Meldon Merrill is not someone whose light dims when they leave us. Mel, with his brilliant steady humble passion and wit, served as the architect to our community and guide to so many of us over the decades. He ignited a fire of passion for advocacy in so many of our bellies, hearts, and minds that his flame can only burn ever brighter …”

“An amazingly gentle, funny and generous man. So grateful that he took so much time with me early on to patiently explain so much community history to me. RIP Mel — you gave us all so much.”

Mel’s life story

Mr. Mel Merrill was born Sept. 1, 1936, in San Francisco. After graduating from the University of California Berkeley and earning a master’s degree in nuclear engineering at the University of Washington, he came to San Diego in July 1960 to work for General Atomics.

According to his biography, documented by Lambda Archives of San Diego, Merrill designed “nuclear reactors for public utilities, research facilities and outer space.”

He came out around 1970, which proved problematic in the workplace. “In 1979 he sought and (after a government hearing) received a Secret level security clearance as an openly gay man,” his biography states. He remained employed at General Atomics until he retired in July 1986.

After coming out, Merrill plunged headlong into local Democratic politics. In 1977, he joined the San Diego Democratic Club, the LGBT political group that was the forerunner to the San Diego Democrats for Equality. He served on the board for many years and was involved in the pioneering campaigns for City Council of openly gay candidates Al Best (1979) and Neil Good (1987), according to his biography.

As the LGBT political group gained clout, it worked closely to redraw the boundaries of City Council District 3 to make it possible for gays and lesbians to be elected to office. Indeed, in 1993, Christine Kehoe became the first LGBT candidate to win a seat on City Council.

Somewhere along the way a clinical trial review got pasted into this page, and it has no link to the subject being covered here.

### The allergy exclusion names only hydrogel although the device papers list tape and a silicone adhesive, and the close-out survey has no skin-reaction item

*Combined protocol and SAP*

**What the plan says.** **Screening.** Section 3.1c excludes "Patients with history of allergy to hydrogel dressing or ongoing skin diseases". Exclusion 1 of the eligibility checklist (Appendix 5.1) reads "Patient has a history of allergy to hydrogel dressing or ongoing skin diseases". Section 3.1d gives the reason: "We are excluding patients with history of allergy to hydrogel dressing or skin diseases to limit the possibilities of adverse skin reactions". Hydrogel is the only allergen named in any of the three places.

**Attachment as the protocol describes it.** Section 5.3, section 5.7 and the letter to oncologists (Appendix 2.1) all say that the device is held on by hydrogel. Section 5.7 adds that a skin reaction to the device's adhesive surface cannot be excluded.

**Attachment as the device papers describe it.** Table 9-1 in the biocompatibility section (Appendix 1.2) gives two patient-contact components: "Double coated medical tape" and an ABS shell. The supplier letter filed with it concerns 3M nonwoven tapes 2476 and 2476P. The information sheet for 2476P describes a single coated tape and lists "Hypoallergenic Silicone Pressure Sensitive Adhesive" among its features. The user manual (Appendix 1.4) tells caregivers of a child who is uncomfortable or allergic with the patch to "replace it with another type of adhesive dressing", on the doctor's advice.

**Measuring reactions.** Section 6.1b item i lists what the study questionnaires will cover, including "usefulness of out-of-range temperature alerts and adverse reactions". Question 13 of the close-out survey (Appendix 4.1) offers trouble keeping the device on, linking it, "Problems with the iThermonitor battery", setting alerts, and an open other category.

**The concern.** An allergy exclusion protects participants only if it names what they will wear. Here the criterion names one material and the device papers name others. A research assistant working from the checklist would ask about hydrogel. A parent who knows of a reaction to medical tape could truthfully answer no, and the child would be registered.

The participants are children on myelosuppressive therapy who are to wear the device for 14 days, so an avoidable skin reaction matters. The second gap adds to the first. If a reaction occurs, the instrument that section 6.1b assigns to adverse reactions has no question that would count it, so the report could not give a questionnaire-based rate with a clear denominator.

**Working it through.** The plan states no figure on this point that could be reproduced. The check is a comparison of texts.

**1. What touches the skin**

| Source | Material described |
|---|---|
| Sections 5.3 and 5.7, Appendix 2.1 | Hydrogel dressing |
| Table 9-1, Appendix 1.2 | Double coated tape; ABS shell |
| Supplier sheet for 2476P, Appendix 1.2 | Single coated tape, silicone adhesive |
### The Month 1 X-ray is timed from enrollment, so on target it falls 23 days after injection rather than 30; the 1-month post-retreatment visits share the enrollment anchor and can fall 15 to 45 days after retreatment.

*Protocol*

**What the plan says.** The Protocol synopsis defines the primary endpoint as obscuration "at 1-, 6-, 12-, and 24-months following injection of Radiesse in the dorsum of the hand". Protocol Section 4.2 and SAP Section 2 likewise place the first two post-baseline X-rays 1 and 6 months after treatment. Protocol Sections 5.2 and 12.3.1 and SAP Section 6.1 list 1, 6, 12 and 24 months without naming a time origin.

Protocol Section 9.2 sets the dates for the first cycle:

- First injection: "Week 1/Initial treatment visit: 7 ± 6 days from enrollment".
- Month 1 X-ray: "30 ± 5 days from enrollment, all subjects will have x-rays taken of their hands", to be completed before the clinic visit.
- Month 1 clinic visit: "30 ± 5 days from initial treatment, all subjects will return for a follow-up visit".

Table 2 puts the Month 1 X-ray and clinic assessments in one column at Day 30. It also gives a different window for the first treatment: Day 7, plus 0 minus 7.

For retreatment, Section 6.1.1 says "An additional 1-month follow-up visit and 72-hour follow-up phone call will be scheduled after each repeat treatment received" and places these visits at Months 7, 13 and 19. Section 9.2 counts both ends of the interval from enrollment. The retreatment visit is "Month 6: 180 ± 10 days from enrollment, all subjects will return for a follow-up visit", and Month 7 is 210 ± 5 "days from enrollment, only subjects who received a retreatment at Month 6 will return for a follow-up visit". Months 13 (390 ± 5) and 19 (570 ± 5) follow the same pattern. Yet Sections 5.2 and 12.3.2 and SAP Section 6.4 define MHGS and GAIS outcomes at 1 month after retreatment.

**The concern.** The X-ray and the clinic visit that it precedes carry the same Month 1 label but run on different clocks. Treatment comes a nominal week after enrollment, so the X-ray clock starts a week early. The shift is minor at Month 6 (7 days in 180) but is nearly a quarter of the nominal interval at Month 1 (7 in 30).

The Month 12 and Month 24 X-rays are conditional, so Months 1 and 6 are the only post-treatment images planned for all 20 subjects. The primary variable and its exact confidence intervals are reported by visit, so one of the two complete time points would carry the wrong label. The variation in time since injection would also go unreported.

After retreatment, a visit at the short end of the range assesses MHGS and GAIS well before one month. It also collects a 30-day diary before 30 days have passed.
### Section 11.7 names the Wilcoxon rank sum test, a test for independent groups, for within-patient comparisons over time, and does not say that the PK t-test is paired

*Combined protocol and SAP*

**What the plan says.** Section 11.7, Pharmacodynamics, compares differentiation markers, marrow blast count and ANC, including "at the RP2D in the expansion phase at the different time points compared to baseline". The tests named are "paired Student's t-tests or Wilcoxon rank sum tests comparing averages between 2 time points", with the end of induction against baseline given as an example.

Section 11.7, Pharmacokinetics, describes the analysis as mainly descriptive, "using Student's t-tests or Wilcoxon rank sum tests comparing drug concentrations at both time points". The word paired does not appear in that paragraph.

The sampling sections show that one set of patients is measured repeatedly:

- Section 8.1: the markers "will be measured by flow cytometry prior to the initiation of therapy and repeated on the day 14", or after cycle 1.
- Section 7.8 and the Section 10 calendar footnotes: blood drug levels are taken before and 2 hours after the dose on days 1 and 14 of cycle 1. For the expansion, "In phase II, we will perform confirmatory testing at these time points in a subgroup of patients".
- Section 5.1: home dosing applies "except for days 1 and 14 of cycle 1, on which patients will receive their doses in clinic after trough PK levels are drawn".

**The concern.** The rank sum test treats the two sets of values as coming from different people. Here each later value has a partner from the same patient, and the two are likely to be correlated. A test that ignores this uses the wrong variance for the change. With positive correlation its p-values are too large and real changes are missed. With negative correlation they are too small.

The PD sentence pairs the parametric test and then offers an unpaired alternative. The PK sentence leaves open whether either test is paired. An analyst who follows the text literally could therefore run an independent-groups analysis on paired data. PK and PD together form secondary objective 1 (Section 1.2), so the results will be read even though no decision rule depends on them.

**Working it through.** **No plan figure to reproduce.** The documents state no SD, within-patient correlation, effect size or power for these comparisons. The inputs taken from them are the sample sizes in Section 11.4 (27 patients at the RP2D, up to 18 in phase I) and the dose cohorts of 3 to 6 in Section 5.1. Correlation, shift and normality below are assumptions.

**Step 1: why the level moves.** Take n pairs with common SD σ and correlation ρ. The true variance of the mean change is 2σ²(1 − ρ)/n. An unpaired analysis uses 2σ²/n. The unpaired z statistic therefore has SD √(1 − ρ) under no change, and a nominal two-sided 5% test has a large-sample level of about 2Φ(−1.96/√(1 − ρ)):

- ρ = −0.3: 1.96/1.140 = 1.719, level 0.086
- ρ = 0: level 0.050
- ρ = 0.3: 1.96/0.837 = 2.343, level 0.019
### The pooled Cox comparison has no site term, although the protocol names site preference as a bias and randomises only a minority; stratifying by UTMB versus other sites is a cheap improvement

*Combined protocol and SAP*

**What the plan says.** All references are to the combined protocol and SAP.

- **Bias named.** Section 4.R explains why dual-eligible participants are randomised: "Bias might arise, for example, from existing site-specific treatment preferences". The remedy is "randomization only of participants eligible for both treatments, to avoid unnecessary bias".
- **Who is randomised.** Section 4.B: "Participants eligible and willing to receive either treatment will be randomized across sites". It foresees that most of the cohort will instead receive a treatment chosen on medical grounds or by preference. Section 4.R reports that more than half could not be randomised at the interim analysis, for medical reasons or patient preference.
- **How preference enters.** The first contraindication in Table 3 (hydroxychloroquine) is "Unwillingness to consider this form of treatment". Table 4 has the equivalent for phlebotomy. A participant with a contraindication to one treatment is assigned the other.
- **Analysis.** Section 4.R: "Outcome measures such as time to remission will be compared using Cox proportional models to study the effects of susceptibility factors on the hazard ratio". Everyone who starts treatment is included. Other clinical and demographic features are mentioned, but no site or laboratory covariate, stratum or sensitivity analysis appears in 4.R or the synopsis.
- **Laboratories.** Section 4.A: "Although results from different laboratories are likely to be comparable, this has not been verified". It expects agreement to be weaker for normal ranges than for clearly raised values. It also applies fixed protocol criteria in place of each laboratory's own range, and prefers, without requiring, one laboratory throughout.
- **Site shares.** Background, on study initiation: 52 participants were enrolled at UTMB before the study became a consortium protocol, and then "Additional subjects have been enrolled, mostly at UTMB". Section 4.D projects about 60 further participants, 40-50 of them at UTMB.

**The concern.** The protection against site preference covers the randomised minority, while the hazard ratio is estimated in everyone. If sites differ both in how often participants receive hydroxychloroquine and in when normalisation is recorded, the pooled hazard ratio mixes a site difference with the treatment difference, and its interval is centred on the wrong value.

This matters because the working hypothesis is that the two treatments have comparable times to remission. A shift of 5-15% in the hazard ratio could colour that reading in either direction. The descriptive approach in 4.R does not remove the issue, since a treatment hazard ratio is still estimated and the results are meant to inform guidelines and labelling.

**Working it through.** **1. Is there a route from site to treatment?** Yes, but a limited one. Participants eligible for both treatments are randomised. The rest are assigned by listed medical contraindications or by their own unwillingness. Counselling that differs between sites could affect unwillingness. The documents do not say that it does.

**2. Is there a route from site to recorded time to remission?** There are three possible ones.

Over the years, Merrill also served on the boards of United San Diego Elections Committee, a bipartisan LGBT PAC, and the SAGA ski club. He helped man the phone hotline for the San Diego AIDS Project. He volunteered and donated to political campaigns, the Victory Fund and the Servicemen’s Legal Defense Network. He most recently volunteered at the San Diego Human Dignity Foundation, where he chaired the Grants Committee.

Merrill became involved with The Center when it was originally located on B Street. He became a longtime supporter and donor, and “in 1980 joined with six other community members to form a real estate partnership to buy the building that became The Center’s second site on 30th Street,” according to a memorial to Merrill posted by Pat McArron, former webmaster of Lambda Archives, on the website, findagrave.com.

And Merrill has his name on two rooms at The Center’s current location in Hillcrest, McArron wrote.

David Ramos, Merrill’s husband, wrote on Facebook about how he felt about the numerous tributes:

Thank you everyone. It warms my heart, makes me proud and happy that Mel was my husband when I read the comments. Love you all.”

Ramos later told Gay San Diego that his husband was adamant that there would be no memorial service in his honor.

“His desire was to have a party at the LGBT Center, of which he was a longtime supporter,” Ramos said. “In addition, he suggested that any memorial contributions made in his name should be made to Lambda Archives of San Diego.”

Before press time, Ramos said the party to celebrate the life of Merrill will be held Sept. 23 at The Center. More details to follow.

—Ken Williams is a contributing editor of Gay San Diego and can be reached at ken@sdcnn.com or at 619-961-1952.